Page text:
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In these sexist times, Clarke feels pressure from her family to fit the female stereotype so Turing agrees to an engagement so her family doesn’t deem her an old maid and she can continue working on the project. Clarke and Turing work well together and respect each other but there’s no love chemistry- he agrees to the arrangement as a matter of necessity and convenience. Meanwhile, a spy is suspected and later discovered to be in their midst. When Turing discovers the traitor, he is forced to keep it secret as British Intelligence follow the Soviet spy’s work. And throughout the entire project, Turing gets constant pressure from Commander Denniston threatening to shut him down and he eventually succeeds.

But not before Turing’s wonder machine ultimately works, just in the knick of time. And to keep the Nazis from upsetting our Allies’ tracking, this team must keep it all very secret; even after the war’s end, including destroying all evidence of its existence and never taking credit.

As if this journey was not a fascinating enough peek into landmark events of our past, the rest of the film reveals an ugly side of history that many before this film were unaware. When I asked my more tech-savvy friends, they had already heard of Turing’s contributions to computer science, but not of the details of the extensive obstacles and secrets Turing endured but more specifically not of the injustices he faced regarding his homosexuality.

The ‘spoiler’ here that many like myself did not see coming was that Alan Turing, shortly after creating an intregal force in stopping Hitler, was forced to take chemical castration as punishment for his sexuality in order to continue his work. His code-breaking machine was named after his secret boyhood crush that was a sad tale in itself. And while his friend and collegaue Joan Clarke attempted to help create a cover via a marriage of convenience, he needed to be himself.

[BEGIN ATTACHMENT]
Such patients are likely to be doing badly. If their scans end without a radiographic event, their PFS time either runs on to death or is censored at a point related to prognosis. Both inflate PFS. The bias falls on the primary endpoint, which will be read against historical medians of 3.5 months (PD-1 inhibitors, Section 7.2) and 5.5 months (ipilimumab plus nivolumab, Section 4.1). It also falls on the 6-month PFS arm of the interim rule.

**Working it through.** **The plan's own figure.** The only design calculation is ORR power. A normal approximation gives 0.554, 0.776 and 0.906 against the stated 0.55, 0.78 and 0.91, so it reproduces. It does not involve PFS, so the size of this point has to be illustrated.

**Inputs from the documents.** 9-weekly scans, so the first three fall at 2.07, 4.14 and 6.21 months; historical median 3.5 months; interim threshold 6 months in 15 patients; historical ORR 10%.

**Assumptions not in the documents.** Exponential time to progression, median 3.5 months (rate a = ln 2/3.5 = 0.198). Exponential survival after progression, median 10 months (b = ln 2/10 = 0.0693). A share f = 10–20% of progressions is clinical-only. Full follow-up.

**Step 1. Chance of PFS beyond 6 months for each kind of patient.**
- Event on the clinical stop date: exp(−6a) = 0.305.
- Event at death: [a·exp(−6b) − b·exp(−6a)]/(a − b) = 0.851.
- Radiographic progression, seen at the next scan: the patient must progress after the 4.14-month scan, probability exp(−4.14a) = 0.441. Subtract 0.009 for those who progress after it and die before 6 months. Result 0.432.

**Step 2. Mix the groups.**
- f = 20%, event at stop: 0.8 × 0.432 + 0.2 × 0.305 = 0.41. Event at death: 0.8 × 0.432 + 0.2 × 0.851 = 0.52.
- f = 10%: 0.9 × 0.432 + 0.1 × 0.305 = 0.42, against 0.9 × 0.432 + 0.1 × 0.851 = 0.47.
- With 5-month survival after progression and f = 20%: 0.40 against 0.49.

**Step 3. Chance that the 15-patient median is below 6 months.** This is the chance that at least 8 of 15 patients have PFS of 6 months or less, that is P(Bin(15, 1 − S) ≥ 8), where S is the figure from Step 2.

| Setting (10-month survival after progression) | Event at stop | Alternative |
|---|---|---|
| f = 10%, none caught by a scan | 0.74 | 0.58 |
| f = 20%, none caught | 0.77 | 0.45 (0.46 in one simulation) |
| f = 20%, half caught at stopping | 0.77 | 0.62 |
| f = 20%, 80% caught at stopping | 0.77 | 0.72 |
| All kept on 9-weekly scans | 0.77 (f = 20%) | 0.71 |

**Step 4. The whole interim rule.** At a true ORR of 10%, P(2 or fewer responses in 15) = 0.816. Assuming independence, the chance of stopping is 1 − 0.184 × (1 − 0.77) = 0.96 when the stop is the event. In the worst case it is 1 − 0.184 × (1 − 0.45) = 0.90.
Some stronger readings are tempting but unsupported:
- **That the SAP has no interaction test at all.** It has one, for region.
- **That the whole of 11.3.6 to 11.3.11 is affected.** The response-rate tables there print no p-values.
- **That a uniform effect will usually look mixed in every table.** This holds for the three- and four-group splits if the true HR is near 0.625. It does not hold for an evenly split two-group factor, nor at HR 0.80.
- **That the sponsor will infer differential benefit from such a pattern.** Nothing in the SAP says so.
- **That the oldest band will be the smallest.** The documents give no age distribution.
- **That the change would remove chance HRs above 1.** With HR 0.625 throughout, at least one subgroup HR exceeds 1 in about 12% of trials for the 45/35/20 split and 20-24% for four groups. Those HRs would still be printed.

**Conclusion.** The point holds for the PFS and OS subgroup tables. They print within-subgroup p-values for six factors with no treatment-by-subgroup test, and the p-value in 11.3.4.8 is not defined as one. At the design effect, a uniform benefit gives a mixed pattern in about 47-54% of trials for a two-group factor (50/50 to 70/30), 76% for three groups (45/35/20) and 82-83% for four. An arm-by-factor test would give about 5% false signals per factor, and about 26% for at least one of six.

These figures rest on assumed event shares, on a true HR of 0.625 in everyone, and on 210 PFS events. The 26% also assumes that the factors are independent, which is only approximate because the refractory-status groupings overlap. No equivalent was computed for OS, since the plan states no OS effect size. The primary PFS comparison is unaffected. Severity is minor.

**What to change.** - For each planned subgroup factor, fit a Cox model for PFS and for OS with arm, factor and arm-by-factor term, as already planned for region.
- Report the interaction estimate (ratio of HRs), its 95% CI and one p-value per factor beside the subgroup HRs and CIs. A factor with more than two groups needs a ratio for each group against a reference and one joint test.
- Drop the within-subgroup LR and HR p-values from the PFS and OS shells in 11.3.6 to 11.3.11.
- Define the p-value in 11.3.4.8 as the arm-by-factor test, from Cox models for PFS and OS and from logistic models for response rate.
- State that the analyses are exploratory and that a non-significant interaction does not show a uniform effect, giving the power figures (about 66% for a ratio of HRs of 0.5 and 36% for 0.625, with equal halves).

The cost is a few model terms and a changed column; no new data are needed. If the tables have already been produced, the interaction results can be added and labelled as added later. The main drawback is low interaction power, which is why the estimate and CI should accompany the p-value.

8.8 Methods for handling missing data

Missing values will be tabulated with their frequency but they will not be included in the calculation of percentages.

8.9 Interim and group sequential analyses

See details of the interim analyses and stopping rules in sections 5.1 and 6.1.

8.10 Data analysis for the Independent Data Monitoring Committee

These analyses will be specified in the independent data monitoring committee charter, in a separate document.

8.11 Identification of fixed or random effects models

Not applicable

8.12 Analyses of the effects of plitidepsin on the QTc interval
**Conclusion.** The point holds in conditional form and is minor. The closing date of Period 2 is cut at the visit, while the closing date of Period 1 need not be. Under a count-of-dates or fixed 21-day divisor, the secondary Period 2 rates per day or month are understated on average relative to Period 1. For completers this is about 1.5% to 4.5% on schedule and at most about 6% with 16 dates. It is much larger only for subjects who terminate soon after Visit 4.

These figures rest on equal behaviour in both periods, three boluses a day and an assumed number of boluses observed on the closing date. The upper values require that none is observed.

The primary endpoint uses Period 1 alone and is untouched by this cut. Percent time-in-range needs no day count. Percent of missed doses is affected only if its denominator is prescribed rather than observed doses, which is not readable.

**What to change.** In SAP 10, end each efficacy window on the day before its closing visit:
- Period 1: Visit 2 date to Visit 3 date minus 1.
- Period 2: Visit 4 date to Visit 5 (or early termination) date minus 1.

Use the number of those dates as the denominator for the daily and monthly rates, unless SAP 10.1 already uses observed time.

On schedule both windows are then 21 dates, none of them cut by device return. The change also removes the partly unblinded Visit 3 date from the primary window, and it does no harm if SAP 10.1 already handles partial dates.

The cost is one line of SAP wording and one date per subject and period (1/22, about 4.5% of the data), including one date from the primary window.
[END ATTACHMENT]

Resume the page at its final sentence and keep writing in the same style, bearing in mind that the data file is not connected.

The Sexual Offences Act of 1967 was the legal step finally taken to decriminalize homosexuality in the United Kingdom. A legal righting of a grave wrong that sadly came too late. At the end of the film, after facing public shame of facing criminal charges for his homosexuality, after enduring years of extraordinary work with no credit, after enduring the hormonal effects of being a man placed on estrogen therapy, after years of keeping such deep war secrets of espionage that even his own team members were unaware, Turing ended his own life in 1954.

This story is both heart-breaking and inspiring. What’s most fascinating about this biopic is that here is a man who was critically responsible for ending the European campaign in WWII and likely saving millions of lives, yet I had never heard of him in that context. And what’s worse is this man of such profound significance to our world, was stopped short of reaching even greater contributions simply due to bigotry.